With the ground combat between Russia and Ukraine intensifying, the Russian troops have claimed that their BMPT-72 Terminator displayed an exhilarating combat performance against Ukraine.
Russia’s Tank Support Vehicle, or BMPT, is a powerfully loaded armored vehicle with more protection and mobility than the Main Battle Tank (MBT). The vehicle has primarily been designed to deliver suppressive fire against hostile infantry in support of MBTs.
The BMPT has been spotted with a convoy of tanks on several occasions in the ongoing conflict.
In the latest development, a crew commander of the BMPT vehicle belonging to the 3rd Army Corps of the Russian Western Military District said that the Ukrainian military was suspicious of Russian tank support combat vehicles (BMPT) called “Terminators.”
In a statement to the Russian news agency RIA Novosti, the Crew Commander said: “During recent fighting, the enemy’s dugout was practically trampled on, and the enemy fled at the sight of the Terminator. For them, this is an unfamiliar machine and incomprehensible.”
Unlike the main battle tank (MBT), a tank support fighting vehicle is intended to support armored operations rather than to engage in them. The Terminator is based on a T-72 chassis.
It is powerfully armed to defend the MBTs from ambushes by enemy infantry, Anti-Tank Guided Missiles (ATGMs), or grenade launchers in open terrain or urban centers.
Assisted by the BMPTs, tank units with accompanying infantry can operate more successfully in an urban setting where the fire could come from an unexpected direction. As demonstrated in Ukraine, the West-supplied anti-tank missiles hit the tank from the top, where it is most vulnerable.
According to recent estimates provided by Ukraine’s Defense Ministry, Russia has so far lost about 2,942 tanks in combat against Ukraine. In fact, on December 12, a Russian T-72 tank was reportedly obliterated in a tank duel with the Ukrainian T-64 in the Luhansk region.
With ground combat between the two sides advancing and a mammoth tank loss suffered, the BMPT is extensively supplementing Russian operations. According to the grenade launcher operator of the vehicle’s crew, it is a “high-quality and very reliable weapon complex, and it shoots perfectly.”
The driver highlighted the vehicle’s high degree of simplicity of operation and cross-country capability. According to the soldier, it is some “sort of dragon.” One of the crew members reported that “infantry fire” and a grenade launcher strike were no match for their vehicle.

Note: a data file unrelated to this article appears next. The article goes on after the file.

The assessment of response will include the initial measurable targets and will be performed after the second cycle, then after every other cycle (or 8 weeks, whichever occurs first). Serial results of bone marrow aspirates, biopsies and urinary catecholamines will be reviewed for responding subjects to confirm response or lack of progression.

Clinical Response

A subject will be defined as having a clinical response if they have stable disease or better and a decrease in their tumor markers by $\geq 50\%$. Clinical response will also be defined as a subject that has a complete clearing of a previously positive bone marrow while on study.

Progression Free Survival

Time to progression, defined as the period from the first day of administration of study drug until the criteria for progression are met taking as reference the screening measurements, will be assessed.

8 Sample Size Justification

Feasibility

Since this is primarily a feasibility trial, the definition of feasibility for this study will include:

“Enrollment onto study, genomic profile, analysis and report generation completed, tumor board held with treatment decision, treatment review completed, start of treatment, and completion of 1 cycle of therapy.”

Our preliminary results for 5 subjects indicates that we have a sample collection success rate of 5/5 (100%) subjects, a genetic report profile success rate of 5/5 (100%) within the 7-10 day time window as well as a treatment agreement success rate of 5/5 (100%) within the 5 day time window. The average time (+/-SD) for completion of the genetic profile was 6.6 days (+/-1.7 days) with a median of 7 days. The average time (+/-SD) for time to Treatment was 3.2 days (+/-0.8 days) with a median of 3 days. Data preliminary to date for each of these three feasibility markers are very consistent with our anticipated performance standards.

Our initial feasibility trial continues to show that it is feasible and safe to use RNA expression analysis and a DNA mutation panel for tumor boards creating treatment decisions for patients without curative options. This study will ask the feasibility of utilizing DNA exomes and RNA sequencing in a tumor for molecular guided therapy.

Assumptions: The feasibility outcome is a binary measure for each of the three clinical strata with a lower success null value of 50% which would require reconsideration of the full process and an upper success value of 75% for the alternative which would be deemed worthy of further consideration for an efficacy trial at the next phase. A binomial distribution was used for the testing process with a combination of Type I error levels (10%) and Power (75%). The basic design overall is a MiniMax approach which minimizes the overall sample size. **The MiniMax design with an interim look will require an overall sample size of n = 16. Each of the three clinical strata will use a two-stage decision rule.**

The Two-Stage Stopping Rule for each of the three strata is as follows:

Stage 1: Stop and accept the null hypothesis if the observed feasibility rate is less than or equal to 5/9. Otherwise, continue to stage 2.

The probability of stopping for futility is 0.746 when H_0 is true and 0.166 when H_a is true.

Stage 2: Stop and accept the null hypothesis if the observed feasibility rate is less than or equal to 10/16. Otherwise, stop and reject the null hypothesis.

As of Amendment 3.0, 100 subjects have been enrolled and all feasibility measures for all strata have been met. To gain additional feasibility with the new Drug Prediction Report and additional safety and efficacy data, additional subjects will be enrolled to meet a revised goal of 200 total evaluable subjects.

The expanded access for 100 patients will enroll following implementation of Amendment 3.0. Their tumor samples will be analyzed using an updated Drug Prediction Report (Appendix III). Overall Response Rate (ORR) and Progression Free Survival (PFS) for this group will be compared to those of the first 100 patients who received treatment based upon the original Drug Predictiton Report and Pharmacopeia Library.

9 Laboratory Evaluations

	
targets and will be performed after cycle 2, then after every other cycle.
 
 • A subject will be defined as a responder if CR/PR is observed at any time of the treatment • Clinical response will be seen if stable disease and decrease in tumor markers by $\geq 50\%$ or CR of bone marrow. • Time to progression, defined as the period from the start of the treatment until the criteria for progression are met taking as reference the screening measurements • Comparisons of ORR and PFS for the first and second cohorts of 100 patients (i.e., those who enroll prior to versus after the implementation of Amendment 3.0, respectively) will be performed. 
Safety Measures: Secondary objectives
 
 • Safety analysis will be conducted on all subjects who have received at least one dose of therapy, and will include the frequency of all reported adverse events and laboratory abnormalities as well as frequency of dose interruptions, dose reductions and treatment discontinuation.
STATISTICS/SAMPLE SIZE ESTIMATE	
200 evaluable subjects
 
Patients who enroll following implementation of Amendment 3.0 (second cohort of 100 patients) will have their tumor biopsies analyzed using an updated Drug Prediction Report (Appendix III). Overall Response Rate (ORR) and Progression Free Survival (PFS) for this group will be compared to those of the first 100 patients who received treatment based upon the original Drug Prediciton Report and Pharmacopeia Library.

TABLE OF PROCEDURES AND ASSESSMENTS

This aligns with previous reports indicating that the Russian “Terminators” showed high combat stability. A source told RIA Novosti earlier that it was possible due to a multi-channel weapon system and enhanced protection.
“The vehicles demonstrated high combat stability, which corresponds to their specified technical characteristics and the concept of combat use,” the source said.
How Are The BMPTs Protecting Russian Tanks?
The unique BMPT Terminator armored fighting vehicle of the Russian Army was put into service in 2018. In 2006, UVZ created the Terminator-2 BMPT, and the Russian Ministry of Defense signed a contract for its supply during the Army-2017 forum.
Instead of being built from scratch, the BMPT was designed to be created by converting T-72s already in existence. This was a viable possibility since there were plenty of T-72s in use and storage facilities across the nation.
The Terminator turret could be attached to an existing tank hull effectively. The vehicle uses a modified T-72 hull with the same six-wheeled chassis.
Explosive Reactive Armor (ERA) from the Relikt family is installed on the side skirts of the BMPT, and slat armor is used to defend the vehicle’s rear and engine exhaust. ERA blocks also shield the hull’s front glacis.
The BMPT’s armaments have also been chosen to match urban combat settings, focusing on short-range, suppressive firepower against targets that may be difficult to reach. For example, the gun mounts of the BMPT-72 may be raised to high angles to shoot targets high up in buildings.
The BMPT has four laser-guided 9M120-1 Ataka-type anti-tank missiles, two AGS-17 grenade launchers, two 30mm 2A42 cannons, and a 7.62mm Kalashnikov tank machine gun.
With all this firepower, the vehicle is designed to provide complementary fire support to existing main battle tanks. Thus, it acts as a force multiplier, besides protecting the MBTs in combat.
Some unnamed sources informed RIA Novosti that battle experience has shown that the BMPT’s view is significantly superior to most tanks, improving the crew’s situational awareness. These battleships also have faster weapon targeting speeds.
The Russian Army had a specific need for a heavy infantry fighting vehicle ideal for urban counterinsurgency combat, such as what Moscow’s forces encountered in the two Chechen conflicts in the middle of the 1990s and early 2000s. Hence, the BMPT was created.
However, with fighting between Russian and Ukrainian soldiers being conducted chiefly in cities and urban settings, the BMPT-72 provides much-needed support to Russian MBTs. This has proved especially beneficial given the proliferation of ATGMs with Ukraine’s troops.